Lighthouse is a Port landmark in limbo

PORT WASHINGTON’S Art Deco-style lighthouse is a recognizable symbol of the city, but it has fallen into disrepair in recent years. The city, which took ownership of the structure in 2018, is seeking cost estimates to replace the porthole windows and repaint the structure. Preliminary estimates place those costs at $30,000 and $1 million, respectively. Photo by Bill Schanen IV
Ozaukee Press staff

Three years after the City of Port Washington took ownership of the lighthouse that stands as a symbol of the community — and made a promise to maintain it — the structure still stands with broken windows and a rusting exterior.

With summer coming quickly, aldermen asked last week if the city is making any progress on getting estimates for the repair work, particularly painting the landmark.

Not yet, Public Works Director Rob Vanden Noven said.

Vanden Noven said he had hoped that the city’s water tower painting contractor would provide an estimate but “they do not want to take on the project. I’m guessing we’re going to struggle to find contractors.”

A big part of the problem is that the paint is believed to be lead based, which would require a contractor to enclose the lighthouse and use negative pressure to contain the substance during the process, officials said.

Ald. Mike Gasper asked if the city has sampled the paint to ensure it is lead based.

“That would probably make a difference (in the cost),” he said.

Vanden Noven said he has not but he is “pretty sure” it is lead-based paint.

City Clerk Susan Westerbeke said that when the city discussed taking ownership of the structure, a report was done.

“I thought they checked the paint,” she said.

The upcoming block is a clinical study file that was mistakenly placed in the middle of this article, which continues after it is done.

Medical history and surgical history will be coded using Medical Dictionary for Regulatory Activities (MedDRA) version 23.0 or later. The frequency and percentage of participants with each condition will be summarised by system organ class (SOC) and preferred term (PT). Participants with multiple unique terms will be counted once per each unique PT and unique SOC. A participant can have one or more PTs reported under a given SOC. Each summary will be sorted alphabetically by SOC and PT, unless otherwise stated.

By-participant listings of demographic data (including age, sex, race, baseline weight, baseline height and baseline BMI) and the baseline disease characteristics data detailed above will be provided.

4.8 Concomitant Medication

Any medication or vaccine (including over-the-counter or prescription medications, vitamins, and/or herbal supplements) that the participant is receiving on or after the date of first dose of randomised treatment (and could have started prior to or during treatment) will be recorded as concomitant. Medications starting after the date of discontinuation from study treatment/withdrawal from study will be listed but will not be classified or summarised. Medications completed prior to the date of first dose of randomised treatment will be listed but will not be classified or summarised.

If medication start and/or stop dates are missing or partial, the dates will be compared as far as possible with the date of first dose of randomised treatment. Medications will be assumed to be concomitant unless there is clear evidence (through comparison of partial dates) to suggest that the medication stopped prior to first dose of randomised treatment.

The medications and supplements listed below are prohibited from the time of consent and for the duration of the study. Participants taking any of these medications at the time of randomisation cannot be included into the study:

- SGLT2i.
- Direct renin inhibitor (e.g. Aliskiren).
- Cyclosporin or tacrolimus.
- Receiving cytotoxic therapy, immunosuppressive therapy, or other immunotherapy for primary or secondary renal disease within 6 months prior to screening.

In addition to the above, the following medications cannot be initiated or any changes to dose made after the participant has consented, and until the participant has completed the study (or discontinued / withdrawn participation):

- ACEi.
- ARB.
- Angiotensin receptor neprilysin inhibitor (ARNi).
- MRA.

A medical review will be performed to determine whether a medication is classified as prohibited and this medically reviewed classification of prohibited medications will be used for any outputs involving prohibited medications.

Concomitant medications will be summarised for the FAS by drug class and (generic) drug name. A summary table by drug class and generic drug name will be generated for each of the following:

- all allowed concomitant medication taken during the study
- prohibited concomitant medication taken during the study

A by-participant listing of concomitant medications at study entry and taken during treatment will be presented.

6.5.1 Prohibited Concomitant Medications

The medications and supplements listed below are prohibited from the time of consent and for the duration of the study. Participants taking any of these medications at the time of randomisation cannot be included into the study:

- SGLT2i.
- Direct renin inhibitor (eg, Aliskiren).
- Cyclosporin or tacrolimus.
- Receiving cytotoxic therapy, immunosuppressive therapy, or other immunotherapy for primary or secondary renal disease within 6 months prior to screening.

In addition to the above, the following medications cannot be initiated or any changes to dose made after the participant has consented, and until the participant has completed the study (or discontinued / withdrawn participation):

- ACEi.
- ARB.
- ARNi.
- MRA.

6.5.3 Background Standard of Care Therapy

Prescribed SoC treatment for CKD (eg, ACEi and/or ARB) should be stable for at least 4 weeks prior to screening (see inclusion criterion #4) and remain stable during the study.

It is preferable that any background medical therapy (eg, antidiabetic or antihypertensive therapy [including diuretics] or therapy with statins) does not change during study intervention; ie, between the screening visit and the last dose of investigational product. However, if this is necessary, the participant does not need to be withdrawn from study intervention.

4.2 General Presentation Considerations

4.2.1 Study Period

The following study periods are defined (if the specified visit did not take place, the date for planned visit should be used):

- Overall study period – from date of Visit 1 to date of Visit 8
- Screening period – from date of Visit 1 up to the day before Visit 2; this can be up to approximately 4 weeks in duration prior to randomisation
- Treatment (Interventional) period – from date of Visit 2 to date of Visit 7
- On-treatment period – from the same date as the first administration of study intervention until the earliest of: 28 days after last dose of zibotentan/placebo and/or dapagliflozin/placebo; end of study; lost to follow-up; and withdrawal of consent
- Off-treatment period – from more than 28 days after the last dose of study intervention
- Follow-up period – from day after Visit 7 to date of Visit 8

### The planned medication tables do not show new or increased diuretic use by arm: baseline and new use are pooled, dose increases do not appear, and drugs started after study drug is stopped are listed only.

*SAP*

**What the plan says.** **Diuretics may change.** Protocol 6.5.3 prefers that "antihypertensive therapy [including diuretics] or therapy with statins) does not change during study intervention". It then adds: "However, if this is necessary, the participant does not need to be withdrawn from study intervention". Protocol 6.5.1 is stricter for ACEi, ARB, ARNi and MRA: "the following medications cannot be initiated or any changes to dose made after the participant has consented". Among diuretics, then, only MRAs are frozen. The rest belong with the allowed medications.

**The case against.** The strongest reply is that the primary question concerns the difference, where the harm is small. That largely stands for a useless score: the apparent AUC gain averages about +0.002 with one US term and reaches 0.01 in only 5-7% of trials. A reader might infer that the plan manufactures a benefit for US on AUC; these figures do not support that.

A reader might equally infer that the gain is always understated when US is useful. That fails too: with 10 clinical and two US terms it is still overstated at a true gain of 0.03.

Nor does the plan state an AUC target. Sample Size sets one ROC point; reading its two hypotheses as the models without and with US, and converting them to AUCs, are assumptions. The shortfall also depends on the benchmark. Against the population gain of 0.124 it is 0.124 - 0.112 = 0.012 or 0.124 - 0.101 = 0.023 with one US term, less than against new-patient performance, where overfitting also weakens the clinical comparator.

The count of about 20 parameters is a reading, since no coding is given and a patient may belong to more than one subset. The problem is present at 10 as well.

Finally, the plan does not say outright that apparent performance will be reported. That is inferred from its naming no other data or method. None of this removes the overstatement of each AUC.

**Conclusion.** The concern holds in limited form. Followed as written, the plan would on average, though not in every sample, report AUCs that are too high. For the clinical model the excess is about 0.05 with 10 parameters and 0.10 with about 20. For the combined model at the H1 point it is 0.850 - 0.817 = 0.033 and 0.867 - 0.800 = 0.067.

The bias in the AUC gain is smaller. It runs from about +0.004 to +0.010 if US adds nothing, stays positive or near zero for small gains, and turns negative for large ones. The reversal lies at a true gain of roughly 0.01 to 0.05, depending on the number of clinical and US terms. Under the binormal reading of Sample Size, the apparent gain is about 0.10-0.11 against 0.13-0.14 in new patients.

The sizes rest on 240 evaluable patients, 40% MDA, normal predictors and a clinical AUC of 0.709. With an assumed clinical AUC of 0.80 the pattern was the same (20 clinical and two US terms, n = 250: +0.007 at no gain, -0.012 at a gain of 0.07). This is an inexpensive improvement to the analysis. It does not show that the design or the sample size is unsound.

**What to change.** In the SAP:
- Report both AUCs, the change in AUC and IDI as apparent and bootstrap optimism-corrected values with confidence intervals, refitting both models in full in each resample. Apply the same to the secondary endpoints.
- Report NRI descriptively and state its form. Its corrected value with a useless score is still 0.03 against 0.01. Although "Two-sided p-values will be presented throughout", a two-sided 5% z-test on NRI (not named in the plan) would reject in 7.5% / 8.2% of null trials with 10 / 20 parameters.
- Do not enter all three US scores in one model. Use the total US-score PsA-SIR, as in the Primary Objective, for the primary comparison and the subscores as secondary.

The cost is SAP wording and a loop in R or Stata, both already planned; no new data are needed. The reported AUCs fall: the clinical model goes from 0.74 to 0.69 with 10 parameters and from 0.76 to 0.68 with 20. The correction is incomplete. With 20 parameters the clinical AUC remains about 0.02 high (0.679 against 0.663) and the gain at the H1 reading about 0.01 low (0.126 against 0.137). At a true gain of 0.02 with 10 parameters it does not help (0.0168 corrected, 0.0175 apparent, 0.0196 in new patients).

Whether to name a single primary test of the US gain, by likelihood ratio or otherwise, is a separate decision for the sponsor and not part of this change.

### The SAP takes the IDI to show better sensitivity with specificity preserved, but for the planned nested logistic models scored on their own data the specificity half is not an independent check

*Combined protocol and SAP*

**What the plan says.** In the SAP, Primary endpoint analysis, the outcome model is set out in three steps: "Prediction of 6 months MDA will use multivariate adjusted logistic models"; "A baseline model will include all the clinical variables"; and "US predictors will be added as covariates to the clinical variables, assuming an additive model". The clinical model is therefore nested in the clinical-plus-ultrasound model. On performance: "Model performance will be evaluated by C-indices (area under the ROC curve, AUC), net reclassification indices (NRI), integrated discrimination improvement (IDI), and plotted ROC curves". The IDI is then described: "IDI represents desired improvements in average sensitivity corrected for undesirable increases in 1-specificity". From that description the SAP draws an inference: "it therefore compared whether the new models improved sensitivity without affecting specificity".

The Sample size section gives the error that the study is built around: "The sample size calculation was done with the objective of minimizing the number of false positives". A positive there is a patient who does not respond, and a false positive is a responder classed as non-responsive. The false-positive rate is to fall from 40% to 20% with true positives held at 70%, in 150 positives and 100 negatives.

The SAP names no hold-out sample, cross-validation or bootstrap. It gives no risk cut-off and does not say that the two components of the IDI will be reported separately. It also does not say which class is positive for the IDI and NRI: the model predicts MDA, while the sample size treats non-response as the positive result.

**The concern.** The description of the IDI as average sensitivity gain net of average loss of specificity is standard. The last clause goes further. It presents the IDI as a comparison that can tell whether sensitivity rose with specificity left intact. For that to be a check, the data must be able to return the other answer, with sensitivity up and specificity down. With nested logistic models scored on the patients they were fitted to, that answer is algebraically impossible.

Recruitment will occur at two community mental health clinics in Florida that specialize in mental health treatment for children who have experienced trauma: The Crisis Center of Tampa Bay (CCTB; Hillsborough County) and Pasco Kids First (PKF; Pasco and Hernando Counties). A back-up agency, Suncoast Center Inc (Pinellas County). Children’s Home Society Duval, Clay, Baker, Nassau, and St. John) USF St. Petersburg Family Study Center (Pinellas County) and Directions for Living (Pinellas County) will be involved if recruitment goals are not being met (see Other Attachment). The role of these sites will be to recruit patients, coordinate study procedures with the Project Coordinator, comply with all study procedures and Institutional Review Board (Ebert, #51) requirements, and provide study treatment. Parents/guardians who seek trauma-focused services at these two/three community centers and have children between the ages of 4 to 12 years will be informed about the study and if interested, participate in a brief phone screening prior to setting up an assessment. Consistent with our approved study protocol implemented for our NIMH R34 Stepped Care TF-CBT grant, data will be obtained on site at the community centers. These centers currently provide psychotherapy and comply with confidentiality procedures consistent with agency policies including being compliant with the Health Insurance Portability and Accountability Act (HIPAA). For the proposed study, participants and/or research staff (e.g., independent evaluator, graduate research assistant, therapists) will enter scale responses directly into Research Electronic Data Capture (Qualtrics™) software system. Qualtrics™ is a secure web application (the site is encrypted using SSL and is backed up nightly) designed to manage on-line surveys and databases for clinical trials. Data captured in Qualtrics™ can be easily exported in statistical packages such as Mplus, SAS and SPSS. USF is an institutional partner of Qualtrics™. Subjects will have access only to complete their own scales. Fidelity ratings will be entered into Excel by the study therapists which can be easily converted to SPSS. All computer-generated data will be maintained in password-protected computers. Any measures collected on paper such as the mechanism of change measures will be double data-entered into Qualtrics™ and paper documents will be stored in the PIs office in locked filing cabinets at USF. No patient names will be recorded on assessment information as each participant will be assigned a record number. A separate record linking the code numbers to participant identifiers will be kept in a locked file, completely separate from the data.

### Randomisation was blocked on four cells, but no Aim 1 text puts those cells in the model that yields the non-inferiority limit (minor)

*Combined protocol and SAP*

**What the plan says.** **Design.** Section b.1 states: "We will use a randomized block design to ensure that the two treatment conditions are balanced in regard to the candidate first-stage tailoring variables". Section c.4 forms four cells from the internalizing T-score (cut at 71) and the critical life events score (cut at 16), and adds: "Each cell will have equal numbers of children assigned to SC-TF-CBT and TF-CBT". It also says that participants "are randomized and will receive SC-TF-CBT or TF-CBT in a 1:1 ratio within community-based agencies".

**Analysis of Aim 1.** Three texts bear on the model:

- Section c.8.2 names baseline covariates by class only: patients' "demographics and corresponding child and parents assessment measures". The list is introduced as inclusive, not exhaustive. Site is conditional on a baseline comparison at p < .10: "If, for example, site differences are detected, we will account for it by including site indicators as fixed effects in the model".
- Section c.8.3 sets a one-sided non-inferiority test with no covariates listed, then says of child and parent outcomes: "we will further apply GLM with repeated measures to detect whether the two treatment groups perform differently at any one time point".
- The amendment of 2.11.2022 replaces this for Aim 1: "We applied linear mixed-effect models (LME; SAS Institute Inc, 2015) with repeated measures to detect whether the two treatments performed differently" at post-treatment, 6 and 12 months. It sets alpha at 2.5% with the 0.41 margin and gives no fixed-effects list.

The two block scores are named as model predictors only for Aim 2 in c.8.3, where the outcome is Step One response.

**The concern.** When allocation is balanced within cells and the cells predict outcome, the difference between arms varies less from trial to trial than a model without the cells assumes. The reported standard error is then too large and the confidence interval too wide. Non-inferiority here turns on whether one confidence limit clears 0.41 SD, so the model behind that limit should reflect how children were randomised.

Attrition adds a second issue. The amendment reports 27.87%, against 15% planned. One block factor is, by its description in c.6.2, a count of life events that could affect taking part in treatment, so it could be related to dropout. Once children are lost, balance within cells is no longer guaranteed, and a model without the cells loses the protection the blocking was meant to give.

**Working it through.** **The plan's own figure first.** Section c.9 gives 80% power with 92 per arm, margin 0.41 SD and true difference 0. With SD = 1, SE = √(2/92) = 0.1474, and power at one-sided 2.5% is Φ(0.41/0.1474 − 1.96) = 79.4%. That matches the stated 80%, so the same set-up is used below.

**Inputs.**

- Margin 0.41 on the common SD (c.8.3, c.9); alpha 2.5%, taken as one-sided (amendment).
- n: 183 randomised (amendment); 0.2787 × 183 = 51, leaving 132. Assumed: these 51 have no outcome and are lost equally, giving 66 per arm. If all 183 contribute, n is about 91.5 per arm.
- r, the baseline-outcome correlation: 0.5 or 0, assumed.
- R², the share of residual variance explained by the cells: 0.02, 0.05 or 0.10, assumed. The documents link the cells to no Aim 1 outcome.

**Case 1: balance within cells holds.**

When the city took ownership of the lighthouse in 2018, estimates were that it would cost as much as $30,000 to fix the porthole windows and as much as $1 million to repaint the lighthouse.

Two years ago, the Friends of Parks and Recreation created a lighthouse subcommittee to create a master plan for maintenance of the structure and to begin fundraising for the repairs.

Justin Myers, president of the Friends group, said that the group last met in fall 2020 before taking a break due to the pandemic.

Their goal right now, he said, is to work with the city to determine the best recommendations for repairing the lighthouse.

Right now, he added, the group is waiting to hear back from the city about the paperwork needed to proceed, including the lighthouse study and testing that’s been done, as well as the schedule for the breakwater repair.

Once it receives those documents, Myers said, the committee will work to determine the best steps to move forward and the associated costs. 

At last week’s Common Council meeting, Ald. Paul Neumyer also asked when Michels Corp of Brownsville will return to complete repairs to the far east end of the breakwater.

“They just keep saying May,” Vanden Noven said.

The city has moved the existing gate to the breakwater to the bottom of the ramps, he added, and by fall is expected to have a new gate for the structure.

That’s because a removable railing will be installed later this year. The railing will be removed during winter to avoid damage to it during gales and winter storms, and without a railing, the breakwater will be closed then.

The Port lighthouse has been a symbol of the city for decades. Built in 1935 for $38,000, the Art Deco-style lighthouse consists of a metal tower that rests on a 20-foot-square cement base that has large arches on each of its faces.

Images of the lighthouse have come to personify Port, emblazoned on everything from the city logo to postcards. It’s a tourist attraction as well as a symbol, drawing a steady stream of visitors and residents to the lakefront.


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Ozaukee Press

Wisconsin’s largest paid circulation community weekly newspaper. Serving Port Washington, Saukville, Grafton, Fredonia, Belgium, as well as Ozaukee County government. Locally owned and printed in Port Washington, Wisconsin.

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Port Washington, WI 53074
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